King Pyeongwon is said to have been brave and also good at horseback-riding and archery. After ascending to the throne in the year 559, the king established diplomatic relations with various Chinese dynasties such as Chen, Sui, Northern Qui and Later Zhou. He also sent tributes to those dynasties in an effort to maintain stable relations with them. Obviously, the king followed his country’s traditional foreign policy of seeking peace with Chinese tribes.
Inside the nation, the king promoted agriculture and sericulture. He trimmed down the royal cuisine out of concern for his starving people. The king tried to resolve the internal political conflict that had been lingering since his father’s reign. However, by the time when Pyeongwon became king, the royal authority was already weakened significantly by the noble class. In 586, he moved the capital southward to Jang-an, which is present-day Pyongyang. During his reign, the alliance between the two southern kingdoms of Baekje and Silla collapsed, and the three kingdoms, including Goguryeo, confronted one another on the Korean Peninsula.
“Ondal the Fool and Princess Pyeonggang,”one of Koreans’ beloved folktales, originated from this period. Pyeonggang was the daughter of King Pyeongwon. The princess cried all the time when she was little. The king found this very irritating, so he used to tell her that he would marry her off to the notorious fool named Ondal if she wouldn’t stop crying. Of course, the king mentioned the fool’s name as a joke in order to make his baby princess stop crying. When the princess grew up to be a beautiful lady, the king wanted her to marry a man from a noble family. But the princess didn’t agree. She reminded the king of what he had told her when she was a child. She insisted that she marry the fool as the king had promised. The king became angry and expelled her from the palace. The princess went to Ondal’s house and married him. She discovered that Ondal was not a fool. She sold her expensive accessories to buy a house as well as a horse and sword for her husband. She helped him learn reading and writing, archery, horseback-riding and martial arts. Years passed, and one day, King Pyeongwon was attending a hunting competition when a courageous warrior caught his eye. Hearing the warrior’s name, Ondal, the king instantly knew that the man was none other than the husband of his daughter, whom he had thrown out of the palace a long time ago. With tears of joy and regret, the king finally accepted Ondal as his son-in-law and brought the princess back to his palace. Later, Ondal became an excellent general and led his army to victory in many battles.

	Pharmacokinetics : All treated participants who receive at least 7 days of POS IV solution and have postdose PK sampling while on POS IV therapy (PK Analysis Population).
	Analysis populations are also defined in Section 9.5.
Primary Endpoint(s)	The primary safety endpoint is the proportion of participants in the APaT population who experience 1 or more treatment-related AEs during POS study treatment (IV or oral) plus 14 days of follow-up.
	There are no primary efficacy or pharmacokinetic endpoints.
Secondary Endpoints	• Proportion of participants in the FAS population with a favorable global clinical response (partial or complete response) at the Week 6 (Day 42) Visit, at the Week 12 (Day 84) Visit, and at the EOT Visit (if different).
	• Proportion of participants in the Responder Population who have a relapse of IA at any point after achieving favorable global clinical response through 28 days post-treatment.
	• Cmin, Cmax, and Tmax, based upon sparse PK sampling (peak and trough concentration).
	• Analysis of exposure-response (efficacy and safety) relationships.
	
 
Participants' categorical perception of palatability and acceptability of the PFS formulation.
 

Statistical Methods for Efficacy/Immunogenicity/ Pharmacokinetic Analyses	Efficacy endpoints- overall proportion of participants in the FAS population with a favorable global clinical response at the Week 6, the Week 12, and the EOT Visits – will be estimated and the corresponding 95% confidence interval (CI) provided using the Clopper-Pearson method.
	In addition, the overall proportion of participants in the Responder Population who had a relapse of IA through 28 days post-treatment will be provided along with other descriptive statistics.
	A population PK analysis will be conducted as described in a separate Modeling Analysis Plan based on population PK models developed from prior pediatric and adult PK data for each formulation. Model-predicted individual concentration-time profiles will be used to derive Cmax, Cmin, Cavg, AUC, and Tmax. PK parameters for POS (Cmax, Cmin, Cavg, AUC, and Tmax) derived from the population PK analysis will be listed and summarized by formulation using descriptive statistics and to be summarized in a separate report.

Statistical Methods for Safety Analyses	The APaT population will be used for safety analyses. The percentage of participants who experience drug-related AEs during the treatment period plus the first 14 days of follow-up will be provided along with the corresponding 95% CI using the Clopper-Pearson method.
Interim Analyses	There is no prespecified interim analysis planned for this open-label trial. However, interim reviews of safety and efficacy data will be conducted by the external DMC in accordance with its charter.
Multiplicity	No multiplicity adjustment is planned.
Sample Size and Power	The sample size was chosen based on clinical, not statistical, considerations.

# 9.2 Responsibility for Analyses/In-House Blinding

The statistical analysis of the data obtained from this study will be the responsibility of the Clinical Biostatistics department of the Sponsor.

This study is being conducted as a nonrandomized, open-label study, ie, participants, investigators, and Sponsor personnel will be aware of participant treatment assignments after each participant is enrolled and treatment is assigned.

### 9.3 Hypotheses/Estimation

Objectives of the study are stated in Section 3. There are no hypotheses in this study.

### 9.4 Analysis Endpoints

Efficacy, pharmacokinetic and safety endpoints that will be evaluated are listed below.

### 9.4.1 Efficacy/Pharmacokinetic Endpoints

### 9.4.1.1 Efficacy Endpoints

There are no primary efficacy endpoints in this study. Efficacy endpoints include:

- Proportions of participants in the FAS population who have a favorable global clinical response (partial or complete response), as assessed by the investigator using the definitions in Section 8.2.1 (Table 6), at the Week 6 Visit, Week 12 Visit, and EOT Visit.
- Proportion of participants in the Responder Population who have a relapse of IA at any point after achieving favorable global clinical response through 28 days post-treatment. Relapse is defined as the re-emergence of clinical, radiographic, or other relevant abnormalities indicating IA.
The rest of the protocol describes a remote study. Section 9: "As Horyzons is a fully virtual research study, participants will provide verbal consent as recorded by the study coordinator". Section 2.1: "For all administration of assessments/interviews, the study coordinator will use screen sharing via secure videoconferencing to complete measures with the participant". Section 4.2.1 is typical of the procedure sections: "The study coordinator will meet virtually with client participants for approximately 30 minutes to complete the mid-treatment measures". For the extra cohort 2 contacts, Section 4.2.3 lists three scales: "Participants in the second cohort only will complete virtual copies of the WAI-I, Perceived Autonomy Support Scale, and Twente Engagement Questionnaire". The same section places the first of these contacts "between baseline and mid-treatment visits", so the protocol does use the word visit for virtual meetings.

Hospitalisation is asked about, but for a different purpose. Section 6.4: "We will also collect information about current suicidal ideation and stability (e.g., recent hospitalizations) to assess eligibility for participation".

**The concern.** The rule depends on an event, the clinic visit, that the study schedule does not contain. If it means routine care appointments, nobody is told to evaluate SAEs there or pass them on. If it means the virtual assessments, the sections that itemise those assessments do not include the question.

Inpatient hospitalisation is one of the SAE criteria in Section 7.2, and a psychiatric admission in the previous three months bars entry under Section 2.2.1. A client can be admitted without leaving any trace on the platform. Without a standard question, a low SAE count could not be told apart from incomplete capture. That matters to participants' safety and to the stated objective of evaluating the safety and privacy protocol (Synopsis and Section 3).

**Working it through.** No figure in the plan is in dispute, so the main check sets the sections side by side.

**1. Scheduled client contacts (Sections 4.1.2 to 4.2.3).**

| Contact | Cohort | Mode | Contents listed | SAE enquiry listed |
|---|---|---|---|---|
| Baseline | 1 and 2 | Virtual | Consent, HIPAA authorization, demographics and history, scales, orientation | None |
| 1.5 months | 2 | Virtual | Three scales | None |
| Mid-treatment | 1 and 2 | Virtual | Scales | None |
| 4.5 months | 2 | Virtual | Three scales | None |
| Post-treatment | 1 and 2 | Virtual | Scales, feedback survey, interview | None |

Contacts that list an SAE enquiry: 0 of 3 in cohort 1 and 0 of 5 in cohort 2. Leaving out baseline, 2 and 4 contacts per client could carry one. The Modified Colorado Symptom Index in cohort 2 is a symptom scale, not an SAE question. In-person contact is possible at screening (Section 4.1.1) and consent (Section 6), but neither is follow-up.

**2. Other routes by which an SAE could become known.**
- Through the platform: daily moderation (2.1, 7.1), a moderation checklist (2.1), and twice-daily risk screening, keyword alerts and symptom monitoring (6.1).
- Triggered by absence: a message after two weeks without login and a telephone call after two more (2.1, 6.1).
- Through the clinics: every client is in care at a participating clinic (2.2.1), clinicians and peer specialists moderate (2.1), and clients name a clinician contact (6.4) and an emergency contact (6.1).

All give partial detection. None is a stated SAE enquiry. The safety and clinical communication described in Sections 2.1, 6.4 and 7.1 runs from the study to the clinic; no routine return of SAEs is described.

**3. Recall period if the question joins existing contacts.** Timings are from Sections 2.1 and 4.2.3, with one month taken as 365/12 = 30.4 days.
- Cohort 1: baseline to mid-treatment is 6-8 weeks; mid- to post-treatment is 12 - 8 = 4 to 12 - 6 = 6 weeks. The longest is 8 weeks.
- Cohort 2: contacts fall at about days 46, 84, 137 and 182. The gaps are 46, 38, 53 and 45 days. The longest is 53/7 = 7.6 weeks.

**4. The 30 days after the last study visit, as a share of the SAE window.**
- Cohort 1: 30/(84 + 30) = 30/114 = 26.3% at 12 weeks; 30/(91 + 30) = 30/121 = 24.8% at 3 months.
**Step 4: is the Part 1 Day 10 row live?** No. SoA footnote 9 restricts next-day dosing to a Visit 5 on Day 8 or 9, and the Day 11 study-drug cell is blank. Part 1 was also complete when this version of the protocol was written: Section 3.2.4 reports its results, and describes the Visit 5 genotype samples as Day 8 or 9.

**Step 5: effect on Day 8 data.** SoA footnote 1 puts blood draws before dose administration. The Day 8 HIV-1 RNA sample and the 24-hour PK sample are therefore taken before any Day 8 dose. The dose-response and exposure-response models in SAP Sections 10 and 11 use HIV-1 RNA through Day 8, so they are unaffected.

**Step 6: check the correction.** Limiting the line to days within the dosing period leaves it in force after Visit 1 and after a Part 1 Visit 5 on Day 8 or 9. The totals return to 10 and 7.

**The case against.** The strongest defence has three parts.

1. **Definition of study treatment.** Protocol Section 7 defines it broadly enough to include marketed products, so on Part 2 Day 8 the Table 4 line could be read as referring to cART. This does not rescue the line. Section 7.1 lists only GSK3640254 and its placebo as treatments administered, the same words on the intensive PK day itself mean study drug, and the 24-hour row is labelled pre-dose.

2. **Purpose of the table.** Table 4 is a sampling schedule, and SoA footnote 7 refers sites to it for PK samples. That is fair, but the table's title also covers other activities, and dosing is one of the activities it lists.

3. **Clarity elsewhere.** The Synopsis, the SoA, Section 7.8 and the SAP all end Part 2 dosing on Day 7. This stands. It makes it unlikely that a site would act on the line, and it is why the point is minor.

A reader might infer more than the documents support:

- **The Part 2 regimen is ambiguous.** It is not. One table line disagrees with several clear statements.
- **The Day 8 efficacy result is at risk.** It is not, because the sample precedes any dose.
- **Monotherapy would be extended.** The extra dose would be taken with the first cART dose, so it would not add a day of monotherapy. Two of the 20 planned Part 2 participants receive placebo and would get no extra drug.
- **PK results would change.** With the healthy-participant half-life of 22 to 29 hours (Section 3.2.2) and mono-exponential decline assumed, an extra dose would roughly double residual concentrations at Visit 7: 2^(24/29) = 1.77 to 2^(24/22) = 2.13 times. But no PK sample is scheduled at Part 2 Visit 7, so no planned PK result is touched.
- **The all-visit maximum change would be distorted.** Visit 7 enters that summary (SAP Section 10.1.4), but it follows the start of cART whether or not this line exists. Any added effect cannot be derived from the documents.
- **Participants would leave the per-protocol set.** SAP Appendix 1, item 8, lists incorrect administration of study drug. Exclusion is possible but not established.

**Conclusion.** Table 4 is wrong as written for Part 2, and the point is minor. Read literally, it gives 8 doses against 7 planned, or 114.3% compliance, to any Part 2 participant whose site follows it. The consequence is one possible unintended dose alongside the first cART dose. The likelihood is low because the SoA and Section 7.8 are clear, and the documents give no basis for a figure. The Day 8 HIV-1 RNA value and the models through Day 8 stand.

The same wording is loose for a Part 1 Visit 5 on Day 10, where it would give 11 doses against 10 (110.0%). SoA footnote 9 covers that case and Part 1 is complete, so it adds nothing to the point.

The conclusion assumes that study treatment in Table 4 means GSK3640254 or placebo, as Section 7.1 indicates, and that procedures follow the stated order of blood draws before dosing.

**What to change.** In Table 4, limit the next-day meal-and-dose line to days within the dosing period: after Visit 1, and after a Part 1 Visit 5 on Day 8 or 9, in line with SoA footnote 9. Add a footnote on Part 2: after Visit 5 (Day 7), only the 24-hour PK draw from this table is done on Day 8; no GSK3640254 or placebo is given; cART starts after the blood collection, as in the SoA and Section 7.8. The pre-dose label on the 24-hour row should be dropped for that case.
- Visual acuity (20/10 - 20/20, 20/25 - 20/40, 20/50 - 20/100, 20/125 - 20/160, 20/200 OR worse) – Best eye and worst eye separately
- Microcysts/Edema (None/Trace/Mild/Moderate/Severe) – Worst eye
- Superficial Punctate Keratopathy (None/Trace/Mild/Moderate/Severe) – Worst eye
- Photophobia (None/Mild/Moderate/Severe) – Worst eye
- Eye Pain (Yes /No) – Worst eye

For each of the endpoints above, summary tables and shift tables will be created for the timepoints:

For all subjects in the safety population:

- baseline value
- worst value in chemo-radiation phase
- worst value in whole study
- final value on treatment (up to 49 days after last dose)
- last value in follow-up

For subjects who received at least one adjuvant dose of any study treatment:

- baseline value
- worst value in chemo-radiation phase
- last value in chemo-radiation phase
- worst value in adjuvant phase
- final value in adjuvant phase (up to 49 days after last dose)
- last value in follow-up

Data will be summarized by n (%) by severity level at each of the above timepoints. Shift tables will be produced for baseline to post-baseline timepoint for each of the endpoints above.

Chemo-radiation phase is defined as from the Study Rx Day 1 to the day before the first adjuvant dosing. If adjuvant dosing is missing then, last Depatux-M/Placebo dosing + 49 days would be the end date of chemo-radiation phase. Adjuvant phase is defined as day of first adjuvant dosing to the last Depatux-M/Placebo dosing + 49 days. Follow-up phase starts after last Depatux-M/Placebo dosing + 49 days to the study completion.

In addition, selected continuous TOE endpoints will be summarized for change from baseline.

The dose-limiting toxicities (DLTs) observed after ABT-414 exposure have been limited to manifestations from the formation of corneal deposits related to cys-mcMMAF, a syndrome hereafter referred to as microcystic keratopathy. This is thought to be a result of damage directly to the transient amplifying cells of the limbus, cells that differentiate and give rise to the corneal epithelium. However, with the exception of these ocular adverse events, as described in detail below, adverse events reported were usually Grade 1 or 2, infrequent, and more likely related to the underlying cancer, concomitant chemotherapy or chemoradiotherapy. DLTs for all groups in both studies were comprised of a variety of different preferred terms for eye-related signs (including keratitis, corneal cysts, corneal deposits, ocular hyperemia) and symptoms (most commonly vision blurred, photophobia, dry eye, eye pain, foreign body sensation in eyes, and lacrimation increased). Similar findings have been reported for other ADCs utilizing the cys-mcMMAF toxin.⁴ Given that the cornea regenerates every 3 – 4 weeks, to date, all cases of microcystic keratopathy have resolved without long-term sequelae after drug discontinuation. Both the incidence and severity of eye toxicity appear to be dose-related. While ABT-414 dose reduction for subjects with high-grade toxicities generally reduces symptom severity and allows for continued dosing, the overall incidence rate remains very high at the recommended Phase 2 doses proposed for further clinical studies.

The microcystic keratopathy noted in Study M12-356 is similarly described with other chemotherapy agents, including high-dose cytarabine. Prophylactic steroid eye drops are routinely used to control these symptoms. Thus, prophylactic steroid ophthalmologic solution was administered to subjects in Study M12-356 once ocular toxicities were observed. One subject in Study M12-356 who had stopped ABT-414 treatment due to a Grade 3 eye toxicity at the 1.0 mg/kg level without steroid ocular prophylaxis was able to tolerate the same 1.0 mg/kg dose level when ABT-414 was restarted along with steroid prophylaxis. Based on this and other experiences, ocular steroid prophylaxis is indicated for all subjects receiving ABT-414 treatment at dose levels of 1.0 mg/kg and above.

Thanks to this story, King Pyeongwon is actually better known as the father of the legendary princess Pyeonggang. He died in 590, after 31 years on the throne.